“The systems just aren’t very robust.”
That’s become a rather common phrase for us in Italy. Whether we’re talking about the telephone connection, the electrical service, the water or the heat, our lament always seems to apply. Something is always breaking down, turning off, or just wavering enough to be annoying. To say such things about a country that is so rich in antiquities and blessed with some of the most inventive minds in the world is strange to us. Everywhere we look, there are things that are older than God, yet still seem to work—in fact, flourish. So why in this technologically advanced age is it so hard to make simple things last, or at least to make them consistently work? We’ve made some observations and come to some conclusions over the years.
An example for clarification: Whenever it rains for an extended period of time, say 2-3 days, there comes a point when the lights go out. No big deal. We know the drill. I put on my old shoes and grab an umbrella (of course, it’s always raining when this happens) and trudge down the drive to the posta, mailbox. On the back side of the structure (much more than a simple mailbox) is an iron door that must be wrestled with for several minutes, to get it unlocked. Inside are all of the main breakers for the house. Invariably, one of them has tripped, so I turn it back on, and afterward re-wrestle the door closed again. After having trudged back to the house and up the 20 steps, we often find to our dismay, that the breaker has tripped once again within my 7-minute return. This process is repeated ad-infinitum until everything finally stays on. At that point the job is done. No one knows exactly why it trips (not the electrician, the neighbor, the electric company, or us) or why it then suddenly stays on, defying what only 2 minutes earlier was the norm—non functioning. It’s just an intriguing mystery of Italy. Not very robust has become something we decided to just live with.
The difficulty is that you don’t know what you can really count on, because eventually everything has its little quirks. So you end up sort of waiting subconsciously for things to break. Proactively keeping things running doesn’t appeal to Italians since everyone seems to be a self-professed crack problem solver. When there’s no problem, no response is needed. Italy truly only responds to “problems.” Hands go up and shoulders shrug saying, “Che cosa si deve fare? What can you do?” As the years have passed, we have done what most Italians do—just get over it. In fact, after a while, you get so used to patterns of breakdown that you really don’t even see them anymore. It becomes “normal,” and life just continues on—within an altered, much slower pace.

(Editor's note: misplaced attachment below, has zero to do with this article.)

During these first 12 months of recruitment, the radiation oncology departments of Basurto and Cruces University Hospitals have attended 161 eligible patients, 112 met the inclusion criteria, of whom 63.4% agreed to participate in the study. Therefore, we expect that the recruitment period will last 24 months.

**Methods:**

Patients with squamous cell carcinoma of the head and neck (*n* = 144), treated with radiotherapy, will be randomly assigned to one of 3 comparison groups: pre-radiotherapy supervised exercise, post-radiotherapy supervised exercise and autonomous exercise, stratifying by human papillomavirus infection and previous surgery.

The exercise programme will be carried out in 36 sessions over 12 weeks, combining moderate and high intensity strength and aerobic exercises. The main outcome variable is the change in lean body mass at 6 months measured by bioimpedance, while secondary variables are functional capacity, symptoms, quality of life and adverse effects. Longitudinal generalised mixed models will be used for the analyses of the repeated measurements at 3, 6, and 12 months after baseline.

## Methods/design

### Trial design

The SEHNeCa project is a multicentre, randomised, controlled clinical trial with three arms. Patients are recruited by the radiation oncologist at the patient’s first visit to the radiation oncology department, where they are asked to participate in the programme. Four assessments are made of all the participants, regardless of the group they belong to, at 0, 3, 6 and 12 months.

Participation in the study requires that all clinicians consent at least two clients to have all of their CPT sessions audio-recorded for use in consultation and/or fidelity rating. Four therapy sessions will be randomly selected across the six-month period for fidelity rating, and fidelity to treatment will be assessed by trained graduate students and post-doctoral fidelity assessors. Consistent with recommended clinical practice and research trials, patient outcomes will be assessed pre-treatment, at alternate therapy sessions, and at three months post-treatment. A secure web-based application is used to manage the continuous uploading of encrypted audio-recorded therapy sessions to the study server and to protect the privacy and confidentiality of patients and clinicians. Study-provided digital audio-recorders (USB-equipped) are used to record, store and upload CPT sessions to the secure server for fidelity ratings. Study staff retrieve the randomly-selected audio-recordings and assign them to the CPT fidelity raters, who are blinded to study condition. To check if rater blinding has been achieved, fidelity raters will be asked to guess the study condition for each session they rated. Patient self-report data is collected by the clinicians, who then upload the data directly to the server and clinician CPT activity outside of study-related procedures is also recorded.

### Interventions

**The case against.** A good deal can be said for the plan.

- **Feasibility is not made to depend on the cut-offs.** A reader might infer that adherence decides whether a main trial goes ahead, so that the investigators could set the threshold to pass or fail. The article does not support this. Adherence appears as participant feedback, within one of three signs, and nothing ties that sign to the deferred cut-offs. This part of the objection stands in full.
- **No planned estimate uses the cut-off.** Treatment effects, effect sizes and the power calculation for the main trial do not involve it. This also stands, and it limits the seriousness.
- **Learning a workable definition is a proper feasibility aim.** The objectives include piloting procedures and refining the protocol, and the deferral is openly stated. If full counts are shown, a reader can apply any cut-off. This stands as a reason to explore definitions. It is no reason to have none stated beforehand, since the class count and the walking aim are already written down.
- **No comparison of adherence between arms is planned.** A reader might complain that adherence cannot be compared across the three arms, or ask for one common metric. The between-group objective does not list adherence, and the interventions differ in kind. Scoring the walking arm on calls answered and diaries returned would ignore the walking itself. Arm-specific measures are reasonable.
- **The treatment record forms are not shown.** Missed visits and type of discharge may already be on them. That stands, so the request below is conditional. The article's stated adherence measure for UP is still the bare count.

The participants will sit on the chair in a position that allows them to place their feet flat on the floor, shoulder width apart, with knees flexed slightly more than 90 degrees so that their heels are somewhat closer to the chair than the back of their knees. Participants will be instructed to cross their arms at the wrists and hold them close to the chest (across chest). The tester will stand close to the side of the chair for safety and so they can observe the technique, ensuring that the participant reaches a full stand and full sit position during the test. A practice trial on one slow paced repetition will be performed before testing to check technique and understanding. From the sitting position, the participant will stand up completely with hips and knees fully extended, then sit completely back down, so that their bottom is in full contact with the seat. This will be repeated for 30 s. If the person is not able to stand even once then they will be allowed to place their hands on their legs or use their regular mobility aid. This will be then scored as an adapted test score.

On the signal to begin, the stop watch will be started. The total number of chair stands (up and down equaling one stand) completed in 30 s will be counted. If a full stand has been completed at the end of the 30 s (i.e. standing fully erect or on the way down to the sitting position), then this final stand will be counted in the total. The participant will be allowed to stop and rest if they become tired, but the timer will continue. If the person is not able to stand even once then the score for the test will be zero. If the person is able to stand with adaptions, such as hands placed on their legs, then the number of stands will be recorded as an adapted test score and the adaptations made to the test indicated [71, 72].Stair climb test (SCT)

Okay, here’s the truth. What actually happens since I’m not really a true Italian, I do get annoyed when things stop working. I grumble while putting on my old shoes to go out in the rain. I’m really frustrated when I can’t seem to fix things. Then I get even more aggravated because of the protracted inconvenience, namely trying to get an expert’s attention on the problem. And then getting them out to the house is another glitch. What I’ve concluded is that to my chagrin, I’m exactly like an Italian utilities system. At times I’m also not very robust. When problems occur, there’s a “short” in my own inner wiring that tends to shut me down for a while. Distracted from whatever I was doing, I slip into a tailspin of negativity. A cloud moves over the beautiful Tuscan experience, and for a while, I lose my way, wondering why I’m here in Italy at all.
Typically, insecurities loom large and I find that I’m really no better than the faulty systems that frustrate me. Cheryl usually has to put on her metaphorical work boots and trudge out into the nastiness of my murky mood to reset my breaker. Of course, after several tries, it eventually works and everything is back on track. Sometimes I wonder how much of my life is wasted on negativity and idle frustration.
So now, I’m starting to see Italy as one of those rare opportunities to work on Self. Breakdowns become reminders of emotional “faulty wiring.” Each time I head out in the rain to that darn breaker box, I’m being tested to see if I’ve made any progress on my inner system.
Maybe one day when the lights go out, I’ll find myself skipping barefoot down the drive without an umbrella, singing Chè sarà sarà, whatever will be . . . will be.
Following is the song we wrote about one of those times when we experienced a “Short In the Wire,” when our metaphorical lights went out momentarily, without warning.
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